We all love pets. They’re cute, and they always love us back. Your pooch warmly welcomes you home every evening after work. They’re almost always happy to see you. But they likely shed, releasing tons of dander and fur into your spaces. That’s why how to get rid of pet dander is a very common search phrase online. It’s also why you use air purifiers at home. But are air purifiers safe for pets? Turns out there’s a category of air purifying devices pet lovers should avoid.
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Pets Deserve Purified Air, too
Every day lots of folks online ask Google, “What’s the best air purifier for pets?” You’d think these people were looking for an air purifier to benefit their pet. But many are actually seeking a solution to protect themselves from their pets. They often worry too much about pet allergies, sometimes forgetting that their furry or feathery friends need clean air, too.
Did you know that indoor air pollution can also harm pets? Recent research reveals that pets exposed to passive tobacco smoke face an increased risk for lung problems.
Studies also show that smoking, cleaning, and other common indoor activities release carcinogens into the air. And these lethal pollutants can cause a whole range of health complications in pets.
Indoor Air Pollution Can Cause Cancer in Dogs
Dogs that are constantly exposed to such carcinogens are likely to get lung cancer, bladder cancer, and nasal cancer. Such unlucky dogs may also get malignant mesothelioma, a rare kind of cancer likely caused by exposure to asbestos.
Evidently, your pets are at risk of getting air pollution-related illnesses pretty much like everyone else. They, too, deserve to live in a clean environment devoid of potentially harmful pollutants. And that’s where effective air purifiers come in.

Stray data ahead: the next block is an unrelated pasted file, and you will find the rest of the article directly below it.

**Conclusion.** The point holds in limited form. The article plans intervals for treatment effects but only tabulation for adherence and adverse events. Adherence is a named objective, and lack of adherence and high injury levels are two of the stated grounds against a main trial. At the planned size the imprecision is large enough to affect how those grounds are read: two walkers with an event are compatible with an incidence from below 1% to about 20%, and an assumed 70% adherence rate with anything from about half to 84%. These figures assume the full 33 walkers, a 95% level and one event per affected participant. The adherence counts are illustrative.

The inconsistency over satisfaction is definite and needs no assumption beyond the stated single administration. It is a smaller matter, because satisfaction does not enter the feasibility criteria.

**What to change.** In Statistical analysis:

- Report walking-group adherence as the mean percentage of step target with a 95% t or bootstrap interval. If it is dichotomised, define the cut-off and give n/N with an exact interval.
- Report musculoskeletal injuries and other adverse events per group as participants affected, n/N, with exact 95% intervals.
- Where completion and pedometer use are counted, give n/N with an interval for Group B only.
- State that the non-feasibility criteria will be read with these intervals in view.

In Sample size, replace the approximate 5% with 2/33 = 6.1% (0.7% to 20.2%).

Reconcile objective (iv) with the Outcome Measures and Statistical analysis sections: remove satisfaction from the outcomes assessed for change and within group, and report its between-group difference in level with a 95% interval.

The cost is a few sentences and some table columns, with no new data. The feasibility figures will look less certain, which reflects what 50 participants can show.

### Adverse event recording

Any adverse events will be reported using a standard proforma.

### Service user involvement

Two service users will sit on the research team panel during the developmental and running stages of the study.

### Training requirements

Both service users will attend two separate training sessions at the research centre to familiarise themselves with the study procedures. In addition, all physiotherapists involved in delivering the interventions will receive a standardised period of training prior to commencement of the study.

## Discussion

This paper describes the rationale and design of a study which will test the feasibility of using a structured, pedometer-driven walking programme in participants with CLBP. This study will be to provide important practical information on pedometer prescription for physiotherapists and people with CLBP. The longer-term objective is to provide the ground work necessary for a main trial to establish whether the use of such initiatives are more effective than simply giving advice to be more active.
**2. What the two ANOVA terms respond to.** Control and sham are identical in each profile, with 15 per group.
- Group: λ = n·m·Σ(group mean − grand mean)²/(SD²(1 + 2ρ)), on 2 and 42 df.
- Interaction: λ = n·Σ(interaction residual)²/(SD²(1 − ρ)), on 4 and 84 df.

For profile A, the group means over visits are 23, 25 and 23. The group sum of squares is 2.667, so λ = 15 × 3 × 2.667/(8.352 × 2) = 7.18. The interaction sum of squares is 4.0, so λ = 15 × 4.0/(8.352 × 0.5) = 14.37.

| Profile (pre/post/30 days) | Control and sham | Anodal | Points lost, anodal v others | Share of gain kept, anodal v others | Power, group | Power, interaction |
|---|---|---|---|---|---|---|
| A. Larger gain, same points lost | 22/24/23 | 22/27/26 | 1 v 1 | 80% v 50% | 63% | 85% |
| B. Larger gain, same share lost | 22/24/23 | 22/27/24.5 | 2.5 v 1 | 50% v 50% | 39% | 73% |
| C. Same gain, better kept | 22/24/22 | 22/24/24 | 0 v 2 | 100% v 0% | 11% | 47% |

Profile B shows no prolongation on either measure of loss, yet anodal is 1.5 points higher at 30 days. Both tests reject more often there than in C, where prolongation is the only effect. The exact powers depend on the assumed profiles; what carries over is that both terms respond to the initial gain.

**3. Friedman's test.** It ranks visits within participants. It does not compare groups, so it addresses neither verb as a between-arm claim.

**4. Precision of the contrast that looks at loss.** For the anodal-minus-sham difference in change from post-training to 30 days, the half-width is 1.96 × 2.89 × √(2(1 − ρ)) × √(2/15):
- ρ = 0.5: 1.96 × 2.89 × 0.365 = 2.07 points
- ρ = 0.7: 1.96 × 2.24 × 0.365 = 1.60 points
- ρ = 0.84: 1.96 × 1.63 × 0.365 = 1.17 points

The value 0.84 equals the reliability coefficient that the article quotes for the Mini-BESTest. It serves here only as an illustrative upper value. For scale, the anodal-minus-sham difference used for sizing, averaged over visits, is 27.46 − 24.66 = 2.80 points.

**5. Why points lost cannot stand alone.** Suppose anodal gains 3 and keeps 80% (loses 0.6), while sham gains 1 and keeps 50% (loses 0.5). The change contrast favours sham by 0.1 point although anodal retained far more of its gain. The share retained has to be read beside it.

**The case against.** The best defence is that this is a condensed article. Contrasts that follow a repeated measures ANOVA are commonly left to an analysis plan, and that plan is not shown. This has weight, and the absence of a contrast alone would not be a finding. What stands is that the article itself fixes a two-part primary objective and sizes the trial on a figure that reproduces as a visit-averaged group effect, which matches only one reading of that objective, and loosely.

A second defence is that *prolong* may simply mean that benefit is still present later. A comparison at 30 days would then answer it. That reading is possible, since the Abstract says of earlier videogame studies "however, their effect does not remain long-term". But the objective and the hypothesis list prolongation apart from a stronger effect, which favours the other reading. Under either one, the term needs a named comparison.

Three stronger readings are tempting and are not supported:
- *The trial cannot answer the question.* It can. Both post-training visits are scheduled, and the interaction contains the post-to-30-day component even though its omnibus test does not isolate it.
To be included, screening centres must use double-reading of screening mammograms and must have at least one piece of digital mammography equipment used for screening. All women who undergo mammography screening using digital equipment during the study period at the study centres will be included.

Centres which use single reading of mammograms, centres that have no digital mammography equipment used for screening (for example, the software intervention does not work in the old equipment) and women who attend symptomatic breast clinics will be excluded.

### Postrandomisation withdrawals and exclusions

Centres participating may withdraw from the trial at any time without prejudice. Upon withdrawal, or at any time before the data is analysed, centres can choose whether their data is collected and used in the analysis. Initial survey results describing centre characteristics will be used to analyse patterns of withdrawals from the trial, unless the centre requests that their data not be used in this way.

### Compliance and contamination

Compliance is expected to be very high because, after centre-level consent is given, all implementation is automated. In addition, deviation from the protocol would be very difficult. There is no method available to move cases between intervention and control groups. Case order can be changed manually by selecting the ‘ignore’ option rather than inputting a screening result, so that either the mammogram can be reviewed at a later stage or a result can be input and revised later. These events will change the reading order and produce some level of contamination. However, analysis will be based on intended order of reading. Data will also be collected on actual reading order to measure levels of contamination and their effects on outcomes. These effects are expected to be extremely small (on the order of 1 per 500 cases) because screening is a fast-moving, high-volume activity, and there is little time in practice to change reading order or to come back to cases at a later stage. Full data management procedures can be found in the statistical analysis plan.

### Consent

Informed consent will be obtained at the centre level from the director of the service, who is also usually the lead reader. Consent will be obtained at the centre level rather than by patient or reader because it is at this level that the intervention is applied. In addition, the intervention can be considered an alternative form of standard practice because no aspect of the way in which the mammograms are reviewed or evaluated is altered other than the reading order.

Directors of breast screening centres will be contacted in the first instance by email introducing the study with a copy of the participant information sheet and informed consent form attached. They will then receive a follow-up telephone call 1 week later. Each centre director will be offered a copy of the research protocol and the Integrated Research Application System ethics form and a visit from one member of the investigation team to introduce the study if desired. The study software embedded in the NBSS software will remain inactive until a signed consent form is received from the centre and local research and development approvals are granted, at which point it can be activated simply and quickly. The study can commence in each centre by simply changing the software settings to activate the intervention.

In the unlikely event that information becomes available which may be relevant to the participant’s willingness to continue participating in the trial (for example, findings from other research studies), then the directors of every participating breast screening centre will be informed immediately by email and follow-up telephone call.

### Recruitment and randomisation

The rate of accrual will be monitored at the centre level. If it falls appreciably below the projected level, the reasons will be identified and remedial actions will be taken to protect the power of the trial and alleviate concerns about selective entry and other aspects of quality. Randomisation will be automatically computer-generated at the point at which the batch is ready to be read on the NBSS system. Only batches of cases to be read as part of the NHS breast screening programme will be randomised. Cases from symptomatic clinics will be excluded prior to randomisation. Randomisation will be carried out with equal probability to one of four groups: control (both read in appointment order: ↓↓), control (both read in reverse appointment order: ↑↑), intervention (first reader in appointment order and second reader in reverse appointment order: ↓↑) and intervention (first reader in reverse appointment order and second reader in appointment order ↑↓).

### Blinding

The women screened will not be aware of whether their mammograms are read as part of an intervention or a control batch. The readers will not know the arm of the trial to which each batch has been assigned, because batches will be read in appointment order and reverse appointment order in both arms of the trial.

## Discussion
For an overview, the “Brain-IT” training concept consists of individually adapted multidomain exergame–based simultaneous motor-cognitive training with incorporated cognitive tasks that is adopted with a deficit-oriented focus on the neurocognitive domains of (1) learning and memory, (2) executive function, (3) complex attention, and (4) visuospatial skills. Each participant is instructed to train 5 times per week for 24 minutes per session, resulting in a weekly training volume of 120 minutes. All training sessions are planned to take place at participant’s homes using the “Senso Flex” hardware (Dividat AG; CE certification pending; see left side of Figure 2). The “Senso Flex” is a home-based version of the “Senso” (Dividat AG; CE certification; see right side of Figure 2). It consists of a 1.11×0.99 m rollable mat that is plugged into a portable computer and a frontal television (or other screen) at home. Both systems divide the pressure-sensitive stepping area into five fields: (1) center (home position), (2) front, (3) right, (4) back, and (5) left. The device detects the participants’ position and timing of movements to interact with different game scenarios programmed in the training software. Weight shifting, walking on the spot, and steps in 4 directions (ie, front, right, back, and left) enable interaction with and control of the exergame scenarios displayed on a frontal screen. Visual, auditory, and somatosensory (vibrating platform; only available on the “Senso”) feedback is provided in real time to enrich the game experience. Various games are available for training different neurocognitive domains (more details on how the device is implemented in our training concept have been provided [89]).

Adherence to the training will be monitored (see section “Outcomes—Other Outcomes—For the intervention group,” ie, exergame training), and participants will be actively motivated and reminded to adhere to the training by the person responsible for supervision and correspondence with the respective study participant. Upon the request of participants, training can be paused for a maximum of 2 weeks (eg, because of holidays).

To keep yourself, your loved ones and lovely pets safe, you must address indoor air pollution. Consider installing the best air purifiers for common pollutants such as asbestos, dust mites, mold spores, and toxic fumes.
But these machines aren’t the only way to minimize indoor air pollution. Use them as part of a more comprehensive strategy specifically designed to make your home safer and healthier for everyone.
So, What Air Purifier Do You Use?
The air purification market offers all kinds of air cleaning devices. From quintessential ozone generators and ionizers to True HEPA, HEPA-type, and Medical-grade air purifiers — the options are endless.
True HEPA and medical-grade air purifiers are quite effective when it comes to eliminating pet odors. They’re part of the solution you need for that offensive pet urine smell wafting out of the litter box. Thanks to these air purifiers, many people have found relief from nasty pet allergies.
But are air purifiers really safe for pets? Some are, some aren’t.
Some Air Purifiers Can Actually Harm Your Pets